Republicans have, once again, framed an issue to suit their own misguided – and downright false – interpretation of our Constitution. The original body of our U.S. Constitution contains scant mention of religion. One prohibition is the requirement of a “religious Oath” for the purposes of holding office at the federal level – keep in mind the Constitution was a guideline for the relationship between federal authority and state authority.
The new nation had to wait until 1791 to enjoy the efforts of the first Congress in attaching a Bill of Rights to the three-year-old Constitution. The Bill of Rights added ten amendments that dealt primarily with “rights” that the Founders felt essential to the survival of a free nation. The First Amendment addressed the issue of religion in two different and juxtaposed areas: “Congress shall make no law respecting an establishment of religion, or prohibiting the free exercise thereof.”
In just one short sentence, the Founders created the potential for some of this country’s biggest social and legal battles. Yet, the first amendment references the prohibition against establishing a religion first – before providing the free exercise of religion. The fact that both of these appear before any other right – including freedom of speech and the right to bear arms – demonstrates the paramount importance that the Founders placed on the role of religion – or lack thereof – in the new Nation.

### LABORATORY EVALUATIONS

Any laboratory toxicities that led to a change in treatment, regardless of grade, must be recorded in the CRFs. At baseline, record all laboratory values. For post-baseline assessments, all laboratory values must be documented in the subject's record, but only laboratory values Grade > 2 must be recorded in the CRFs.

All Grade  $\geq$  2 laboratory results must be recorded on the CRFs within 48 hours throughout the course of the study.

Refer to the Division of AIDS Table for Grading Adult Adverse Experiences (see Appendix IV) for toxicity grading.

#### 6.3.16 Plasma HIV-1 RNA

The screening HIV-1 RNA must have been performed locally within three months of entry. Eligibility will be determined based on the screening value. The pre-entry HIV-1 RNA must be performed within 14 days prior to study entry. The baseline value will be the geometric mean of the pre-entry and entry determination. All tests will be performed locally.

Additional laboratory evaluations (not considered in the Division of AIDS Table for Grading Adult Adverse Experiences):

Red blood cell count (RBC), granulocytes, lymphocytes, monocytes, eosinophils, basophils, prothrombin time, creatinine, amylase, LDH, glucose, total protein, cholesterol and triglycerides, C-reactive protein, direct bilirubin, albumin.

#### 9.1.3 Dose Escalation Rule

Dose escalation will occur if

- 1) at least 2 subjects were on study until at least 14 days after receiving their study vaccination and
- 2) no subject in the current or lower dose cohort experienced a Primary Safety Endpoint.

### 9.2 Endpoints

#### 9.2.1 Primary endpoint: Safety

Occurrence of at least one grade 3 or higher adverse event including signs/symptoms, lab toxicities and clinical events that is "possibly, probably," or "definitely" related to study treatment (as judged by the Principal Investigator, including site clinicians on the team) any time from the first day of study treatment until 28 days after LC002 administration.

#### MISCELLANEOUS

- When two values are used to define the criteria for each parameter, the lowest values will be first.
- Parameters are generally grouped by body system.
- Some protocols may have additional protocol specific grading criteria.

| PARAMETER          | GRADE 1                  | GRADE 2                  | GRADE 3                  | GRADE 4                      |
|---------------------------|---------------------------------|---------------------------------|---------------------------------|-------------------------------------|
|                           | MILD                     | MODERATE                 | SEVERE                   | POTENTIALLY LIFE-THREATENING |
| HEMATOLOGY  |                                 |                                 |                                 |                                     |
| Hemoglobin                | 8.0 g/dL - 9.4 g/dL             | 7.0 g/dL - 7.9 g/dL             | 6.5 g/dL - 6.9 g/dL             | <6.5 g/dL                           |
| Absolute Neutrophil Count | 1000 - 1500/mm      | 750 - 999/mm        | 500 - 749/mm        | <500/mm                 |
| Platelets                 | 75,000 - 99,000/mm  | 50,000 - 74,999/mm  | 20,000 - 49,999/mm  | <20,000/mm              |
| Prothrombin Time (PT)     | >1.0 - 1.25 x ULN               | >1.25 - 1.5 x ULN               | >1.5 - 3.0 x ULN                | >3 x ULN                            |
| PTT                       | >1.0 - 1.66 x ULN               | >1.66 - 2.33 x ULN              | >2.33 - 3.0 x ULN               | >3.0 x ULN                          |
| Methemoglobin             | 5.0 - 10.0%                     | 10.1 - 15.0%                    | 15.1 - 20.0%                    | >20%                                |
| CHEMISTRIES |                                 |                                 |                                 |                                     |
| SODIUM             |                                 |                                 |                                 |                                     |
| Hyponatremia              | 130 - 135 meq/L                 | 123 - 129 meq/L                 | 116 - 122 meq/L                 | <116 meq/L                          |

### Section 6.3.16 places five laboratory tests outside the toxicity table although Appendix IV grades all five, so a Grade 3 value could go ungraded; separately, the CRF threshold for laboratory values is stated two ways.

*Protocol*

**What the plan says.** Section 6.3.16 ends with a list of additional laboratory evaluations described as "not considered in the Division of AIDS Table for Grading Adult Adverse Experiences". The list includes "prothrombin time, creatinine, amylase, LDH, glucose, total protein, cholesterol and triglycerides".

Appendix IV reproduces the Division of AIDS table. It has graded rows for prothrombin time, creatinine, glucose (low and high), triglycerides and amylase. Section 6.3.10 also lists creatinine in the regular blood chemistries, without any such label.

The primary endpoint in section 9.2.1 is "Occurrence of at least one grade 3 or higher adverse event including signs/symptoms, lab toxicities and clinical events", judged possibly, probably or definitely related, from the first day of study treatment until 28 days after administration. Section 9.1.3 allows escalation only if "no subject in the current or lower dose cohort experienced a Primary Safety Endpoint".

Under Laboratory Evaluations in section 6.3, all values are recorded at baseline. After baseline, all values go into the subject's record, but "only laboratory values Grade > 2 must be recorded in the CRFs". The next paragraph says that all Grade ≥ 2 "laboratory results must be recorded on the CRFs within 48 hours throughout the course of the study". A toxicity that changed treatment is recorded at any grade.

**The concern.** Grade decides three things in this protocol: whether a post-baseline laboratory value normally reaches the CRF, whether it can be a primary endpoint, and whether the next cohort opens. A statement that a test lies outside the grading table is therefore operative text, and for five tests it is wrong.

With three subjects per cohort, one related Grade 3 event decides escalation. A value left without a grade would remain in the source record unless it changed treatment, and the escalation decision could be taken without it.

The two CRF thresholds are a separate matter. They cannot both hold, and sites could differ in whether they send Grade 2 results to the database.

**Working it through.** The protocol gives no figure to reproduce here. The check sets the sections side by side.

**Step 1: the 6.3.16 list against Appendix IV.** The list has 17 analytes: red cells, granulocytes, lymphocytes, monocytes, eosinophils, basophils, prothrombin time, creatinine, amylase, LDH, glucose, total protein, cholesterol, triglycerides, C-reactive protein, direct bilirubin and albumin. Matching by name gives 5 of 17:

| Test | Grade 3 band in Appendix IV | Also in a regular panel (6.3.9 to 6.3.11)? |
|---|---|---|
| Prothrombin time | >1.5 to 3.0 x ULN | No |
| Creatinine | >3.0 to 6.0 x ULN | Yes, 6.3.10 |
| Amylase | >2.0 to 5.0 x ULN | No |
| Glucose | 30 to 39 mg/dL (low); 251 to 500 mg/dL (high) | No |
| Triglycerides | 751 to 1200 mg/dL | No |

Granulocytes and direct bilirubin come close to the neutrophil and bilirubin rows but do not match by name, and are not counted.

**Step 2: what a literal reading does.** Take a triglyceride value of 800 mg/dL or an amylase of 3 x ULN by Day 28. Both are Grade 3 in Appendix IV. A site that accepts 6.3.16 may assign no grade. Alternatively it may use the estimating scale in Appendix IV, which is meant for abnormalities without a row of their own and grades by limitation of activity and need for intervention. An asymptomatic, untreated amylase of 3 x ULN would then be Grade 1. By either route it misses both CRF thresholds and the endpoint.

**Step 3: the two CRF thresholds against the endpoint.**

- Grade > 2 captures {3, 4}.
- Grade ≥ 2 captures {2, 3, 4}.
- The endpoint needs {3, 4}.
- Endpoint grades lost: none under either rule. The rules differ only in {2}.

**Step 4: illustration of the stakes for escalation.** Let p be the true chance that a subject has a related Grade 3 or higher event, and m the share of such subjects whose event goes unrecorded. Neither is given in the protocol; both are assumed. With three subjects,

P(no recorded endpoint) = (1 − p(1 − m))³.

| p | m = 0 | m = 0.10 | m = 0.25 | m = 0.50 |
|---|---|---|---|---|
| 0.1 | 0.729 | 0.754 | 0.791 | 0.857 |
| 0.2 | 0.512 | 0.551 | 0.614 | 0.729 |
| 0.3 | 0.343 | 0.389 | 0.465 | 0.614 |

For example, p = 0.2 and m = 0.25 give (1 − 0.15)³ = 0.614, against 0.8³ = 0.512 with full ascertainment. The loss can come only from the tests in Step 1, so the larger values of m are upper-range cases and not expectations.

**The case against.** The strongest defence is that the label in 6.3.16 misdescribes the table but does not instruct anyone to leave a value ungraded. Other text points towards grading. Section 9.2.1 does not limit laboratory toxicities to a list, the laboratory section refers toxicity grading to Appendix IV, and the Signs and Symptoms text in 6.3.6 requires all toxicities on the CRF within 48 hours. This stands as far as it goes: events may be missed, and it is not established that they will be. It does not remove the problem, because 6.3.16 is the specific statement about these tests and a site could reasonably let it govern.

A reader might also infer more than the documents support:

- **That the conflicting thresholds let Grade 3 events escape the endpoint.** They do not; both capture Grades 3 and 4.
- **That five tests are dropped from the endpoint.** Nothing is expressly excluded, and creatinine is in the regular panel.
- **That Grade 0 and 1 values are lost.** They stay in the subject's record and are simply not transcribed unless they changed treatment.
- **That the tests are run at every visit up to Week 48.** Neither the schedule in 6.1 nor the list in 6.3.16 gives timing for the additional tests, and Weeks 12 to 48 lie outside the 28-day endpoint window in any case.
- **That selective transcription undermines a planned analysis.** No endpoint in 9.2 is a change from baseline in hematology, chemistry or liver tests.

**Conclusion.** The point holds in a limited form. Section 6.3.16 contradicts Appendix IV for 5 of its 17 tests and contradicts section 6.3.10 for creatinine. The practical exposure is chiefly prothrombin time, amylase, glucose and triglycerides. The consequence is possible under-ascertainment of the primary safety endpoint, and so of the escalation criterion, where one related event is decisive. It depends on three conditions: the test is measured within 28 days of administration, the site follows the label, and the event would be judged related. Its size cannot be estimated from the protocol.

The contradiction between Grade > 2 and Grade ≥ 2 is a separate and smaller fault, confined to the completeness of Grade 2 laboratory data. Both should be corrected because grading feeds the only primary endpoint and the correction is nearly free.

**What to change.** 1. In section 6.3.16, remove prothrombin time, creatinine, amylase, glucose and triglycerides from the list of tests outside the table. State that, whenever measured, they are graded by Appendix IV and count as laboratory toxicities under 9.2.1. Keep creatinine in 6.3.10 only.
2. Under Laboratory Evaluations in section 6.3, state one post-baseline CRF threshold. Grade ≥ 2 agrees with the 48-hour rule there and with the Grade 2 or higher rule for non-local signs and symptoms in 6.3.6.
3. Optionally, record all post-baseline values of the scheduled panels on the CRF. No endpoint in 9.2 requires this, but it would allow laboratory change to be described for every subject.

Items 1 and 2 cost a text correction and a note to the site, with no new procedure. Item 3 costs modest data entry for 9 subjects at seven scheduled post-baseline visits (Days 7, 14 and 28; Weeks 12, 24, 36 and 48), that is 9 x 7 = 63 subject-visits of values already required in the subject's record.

Republicans would have everyone believe – incorrectly – that religious freedom is absolute and that government cannot interfere with what they might consider a realm of religious freedom. But the reality is that, while beliefs are inviolate, when religion turns those beliefs into actions, those actions can be regulated by law.
States consistently make laws that interfere with the “free exercise of religion.” Members of certain denominations cannot handle poisonous snakes even though it is seen as a display of faith and trust in God. Native Americans are not free to use peyote in their ceremonies without consequences.
Parents whose child dies due to withholding life-saving medication based on a belief that prayer will heal may be held criminally responsible for that child’s death. Thus, to say that religious freedom trumps is false – no right in the Bill of Rights is absolute. Laws exist on many levels that govern religious freedom, yet Republicans would have the public shudder in fear that our “collective” religious freedom is on the verge of collapse because those who work for religious institutions must provide birth control.
If anything is absolute at all, it is the unabsoluteness of freedom of religion, regardless of the gnashing of Republican teeth and the desire to substitute a Bayer Aspirin for that little round packet of protection.